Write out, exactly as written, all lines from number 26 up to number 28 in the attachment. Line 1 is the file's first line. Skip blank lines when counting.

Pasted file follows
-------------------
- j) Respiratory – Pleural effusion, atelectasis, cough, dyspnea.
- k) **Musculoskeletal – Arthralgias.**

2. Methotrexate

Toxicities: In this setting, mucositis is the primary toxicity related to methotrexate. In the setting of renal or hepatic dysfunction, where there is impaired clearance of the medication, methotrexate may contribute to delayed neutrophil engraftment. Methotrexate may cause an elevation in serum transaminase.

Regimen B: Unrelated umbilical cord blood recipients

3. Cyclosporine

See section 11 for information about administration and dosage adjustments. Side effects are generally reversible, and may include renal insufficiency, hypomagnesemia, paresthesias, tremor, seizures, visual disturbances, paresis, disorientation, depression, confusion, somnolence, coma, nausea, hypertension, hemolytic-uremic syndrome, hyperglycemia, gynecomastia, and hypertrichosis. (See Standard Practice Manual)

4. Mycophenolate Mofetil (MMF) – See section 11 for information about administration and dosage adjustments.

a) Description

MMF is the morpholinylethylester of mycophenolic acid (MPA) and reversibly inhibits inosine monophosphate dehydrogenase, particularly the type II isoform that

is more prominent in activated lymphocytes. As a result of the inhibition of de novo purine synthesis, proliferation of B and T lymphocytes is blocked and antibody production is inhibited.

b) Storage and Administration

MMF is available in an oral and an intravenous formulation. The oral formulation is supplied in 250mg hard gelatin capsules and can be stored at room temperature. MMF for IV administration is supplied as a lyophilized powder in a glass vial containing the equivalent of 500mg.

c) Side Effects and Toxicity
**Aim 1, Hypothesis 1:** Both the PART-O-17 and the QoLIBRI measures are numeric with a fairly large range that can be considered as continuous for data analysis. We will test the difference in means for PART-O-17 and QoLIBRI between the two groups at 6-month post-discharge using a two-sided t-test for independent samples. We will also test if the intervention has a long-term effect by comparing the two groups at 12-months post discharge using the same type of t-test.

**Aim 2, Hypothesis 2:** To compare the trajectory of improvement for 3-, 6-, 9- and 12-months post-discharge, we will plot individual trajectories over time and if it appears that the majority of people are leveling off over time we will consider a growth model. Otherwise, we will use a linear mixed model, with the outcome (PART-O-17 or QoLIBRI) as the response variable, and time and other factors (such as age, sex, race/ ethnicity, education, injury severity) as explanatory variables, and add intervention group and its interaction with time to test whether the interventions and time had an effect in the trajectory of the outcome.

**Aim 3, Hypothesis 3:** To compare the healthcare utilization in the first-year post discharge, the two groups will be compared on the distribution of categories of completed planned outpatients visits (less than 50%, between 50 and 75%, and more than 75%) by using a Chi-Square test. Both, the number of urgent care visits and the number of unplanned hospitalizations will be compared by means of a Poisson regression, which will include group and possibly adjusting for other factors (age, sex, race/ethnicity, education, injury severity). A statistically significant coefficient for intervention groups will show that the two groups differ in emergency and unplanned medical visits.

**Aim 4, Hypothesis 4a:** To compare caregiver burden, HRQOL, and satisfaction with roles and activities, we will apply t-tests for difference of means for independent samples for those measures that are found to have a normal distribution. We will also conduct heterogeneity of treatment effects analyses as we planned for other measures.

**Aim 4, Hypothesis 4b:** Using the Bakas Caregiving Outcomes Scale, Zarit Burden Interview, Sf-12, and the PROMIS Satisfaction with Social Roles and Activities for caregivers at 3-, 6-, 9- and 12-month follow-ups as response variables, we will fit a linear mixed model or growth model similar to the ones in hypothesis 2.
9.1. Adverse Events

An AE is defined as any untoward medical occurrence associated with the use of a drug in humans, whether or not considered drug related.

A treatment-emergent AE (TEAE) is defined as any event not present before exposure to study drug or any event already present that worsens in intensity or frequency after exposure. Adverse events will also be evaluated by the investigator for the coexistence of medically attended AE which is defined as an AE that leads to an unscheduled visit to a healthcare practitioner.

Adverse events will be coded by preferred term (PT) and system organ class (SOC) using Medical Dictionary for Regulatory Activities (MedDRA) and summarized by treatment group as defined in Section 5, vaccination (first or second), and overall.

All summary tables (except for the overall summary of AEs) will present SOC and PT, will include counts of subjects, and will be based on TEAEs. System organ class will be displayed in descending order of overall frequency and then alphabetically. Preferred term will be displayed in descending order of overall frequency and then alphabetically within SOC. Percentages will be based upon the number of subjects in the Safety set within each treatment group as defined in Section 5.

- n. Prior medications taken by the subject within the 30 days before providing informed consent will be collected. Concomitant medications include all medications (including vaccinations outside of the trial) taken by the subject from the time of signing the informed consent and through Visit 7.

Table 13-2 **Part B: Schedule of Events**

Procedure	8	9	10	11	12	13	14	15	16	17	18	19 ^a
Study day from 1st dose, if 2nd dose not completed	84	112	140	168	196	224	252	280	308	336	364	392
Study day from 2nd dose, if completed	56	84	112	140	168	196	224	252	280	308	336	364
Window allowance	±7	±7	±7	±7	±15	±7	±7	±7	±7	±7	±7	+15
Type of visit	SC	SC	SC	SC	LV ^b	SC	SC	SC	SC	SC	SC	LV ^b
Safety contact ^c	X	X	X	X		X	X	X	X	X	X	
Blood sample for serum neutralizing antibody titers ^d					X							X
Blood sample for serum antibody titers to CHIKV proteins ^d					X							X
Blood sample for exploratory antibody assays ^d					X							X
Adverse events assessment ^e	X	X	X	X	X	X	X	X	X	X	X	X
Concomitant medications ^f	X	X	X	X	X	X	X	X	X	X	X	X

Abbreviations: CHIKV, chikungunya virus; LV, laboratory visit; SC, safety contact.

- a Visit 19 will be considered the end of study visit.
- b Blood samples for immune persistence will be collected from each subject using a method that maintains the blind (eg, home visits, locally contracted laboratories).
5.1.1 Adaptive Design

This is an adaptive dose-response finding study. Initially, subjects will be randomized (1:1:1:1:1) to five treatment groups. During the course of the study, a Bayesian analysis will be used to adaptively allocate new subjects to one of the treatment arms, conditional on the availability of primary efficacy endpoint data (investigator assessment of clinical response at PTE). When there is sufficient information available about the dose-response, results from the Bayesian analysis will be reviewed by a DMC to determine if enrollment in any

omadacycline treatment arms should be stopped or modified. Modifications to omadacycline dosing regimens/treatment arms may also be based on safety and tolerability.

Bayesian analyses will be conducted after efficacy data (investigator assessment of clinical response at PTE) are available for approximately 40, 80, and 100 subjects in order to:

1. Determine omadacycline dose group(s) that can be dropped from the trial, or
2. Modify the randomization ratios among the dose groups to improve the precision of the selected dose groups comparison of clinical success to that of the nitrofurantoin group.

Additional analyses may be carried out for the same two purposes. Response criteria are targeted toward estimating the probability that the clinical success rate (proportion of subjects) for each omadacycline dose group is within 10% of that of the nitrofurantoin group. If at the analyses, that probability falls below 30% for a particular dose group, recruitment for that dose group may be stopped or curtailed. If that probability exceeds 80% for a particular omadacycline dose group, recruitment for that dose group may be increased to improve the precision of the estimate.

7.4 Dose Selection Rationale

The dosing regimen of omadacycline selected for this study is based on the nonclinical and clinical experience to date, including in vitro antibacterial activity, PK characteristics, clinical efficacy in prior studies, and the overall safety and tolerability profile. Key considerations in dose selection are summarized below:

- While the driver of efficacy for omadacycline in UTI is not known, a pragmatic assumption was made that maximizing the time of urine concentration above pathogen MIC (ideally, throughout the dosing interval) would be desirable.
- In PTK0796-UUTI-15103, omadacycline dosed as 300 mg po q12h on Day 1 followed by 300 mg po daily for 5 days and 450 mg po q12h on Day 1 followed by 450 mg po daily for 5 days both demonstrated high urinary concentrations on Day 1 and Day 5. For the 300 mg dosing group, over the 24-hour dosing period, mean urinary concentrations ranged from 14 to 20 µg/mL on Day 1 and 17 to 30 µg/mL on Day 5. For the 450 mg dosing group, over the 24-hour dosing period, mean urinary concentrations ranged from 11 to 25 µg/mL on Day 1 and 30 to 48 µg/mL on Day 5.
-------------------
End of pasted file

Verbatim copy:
Table 13-2 **Part B: Schedule of Events**

Procedure	8	9	10	11	12	13	14	15	16	17	18	19 ^a
Study day from 1st dose, if 2nd dose not completed	84	112	140	168	196	224	252	280	308	336	364	392